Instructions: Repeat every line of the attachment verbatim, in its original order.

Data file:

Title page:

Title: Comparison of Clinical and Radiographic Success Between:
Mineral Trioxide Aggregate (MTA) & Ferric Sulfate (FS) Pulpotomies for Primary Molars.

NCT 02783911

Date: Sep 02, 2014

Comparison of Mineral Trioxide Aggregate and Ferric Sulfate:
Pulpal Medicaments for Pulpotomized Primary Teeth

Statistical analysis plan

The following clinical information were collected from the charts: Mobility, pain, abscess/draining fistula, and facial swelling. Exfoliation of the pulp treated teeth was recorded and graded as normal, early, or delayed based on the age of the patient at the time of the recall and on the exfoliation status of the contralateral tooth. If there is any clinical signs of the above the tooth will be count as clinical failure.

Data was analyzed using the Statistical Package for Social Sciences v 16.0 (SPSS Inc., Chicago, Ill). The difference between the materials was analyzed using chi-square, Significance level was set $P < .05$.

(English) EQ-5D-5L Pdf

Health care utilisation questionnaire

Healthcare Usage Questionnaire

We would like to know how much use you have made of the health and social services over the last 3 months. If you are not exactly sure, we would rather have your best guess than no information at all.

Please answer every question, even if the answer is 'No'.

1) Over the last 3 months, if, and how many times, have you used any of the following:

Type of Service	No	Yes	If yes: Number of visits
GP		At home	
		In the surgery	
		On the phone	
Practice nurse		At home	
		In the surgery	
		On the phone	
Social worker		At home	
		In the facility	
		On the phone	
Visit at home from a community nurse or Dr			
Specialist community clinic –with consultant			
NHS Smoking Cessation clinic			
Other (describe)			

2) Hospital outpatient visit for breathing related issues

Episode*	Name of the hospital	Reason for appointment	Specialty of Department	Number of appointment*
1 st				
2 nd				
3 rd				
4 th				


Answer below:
Title page:

Title: Comparison of Clinical and Radiographic Success Between:
Mineral Trioxide Aggregate (MTA) & Ferric Sulfate (FS) Pulpotomies for Primary Molars.

NCT 02783911

Date: Sep 02, 2014

Comparison of Mineral Trioxide Aggregate and Ferric Sulfate:
Pulpal Medicaments for Pulpotomized Primary Teeth

Statistical analysis plan

The following clinical information were collected from the charts: Mobility, pain, abscess/draining fistula, and facial swelling. Exfoliation of the pulp treated teeth was recorded and graded as normal, early, or delayed based on the age of the patient at the time of the recall and on the exfoliation status of the contralateral tooth. If there is any clinical signs of the above the tooth will be count as clinical failure.

Data was analyzed using the Statistical Package for Social Sciences v 16.0 (SPSS Inc., Chicago, Ill). The difference between the materials was analyzed using chi-square, Significance level was set $P < .05$.

(English) EQ-5D-5L Pdf

Health care utilisation questionnaire

Healthcare Usage Questionnaire

We would like to know how much use you have made of the health and social services over the last 3 months. If you are not exactly sure, we would rather have your best guess than no information at all.

Please answer every question, even if the answer is 'No'.

1) Over the last 3 months, if, and how many times, have you used any of the following:

Type of Service	No	Yes	If yes: Number of visits
GP		At home	
		In the surgery	
		On the phone	
Practice nurse		At home	
		In the surgery	
		On the phone	
Social worker		At home	
		In the facility	
		On the phone	
Visit at home from a community nurse or Dr			
Specialist community clinic –with consultant			
NHS Smoking Cessation clinic			
Other (describe)			

2) Hospital outpatient visit for breathing related issues

Episode*	Name of the hospital	Reason for appointment	Specialty of Department	Number of appointment*
1 st				
2 nd				
3 rd				
4 th				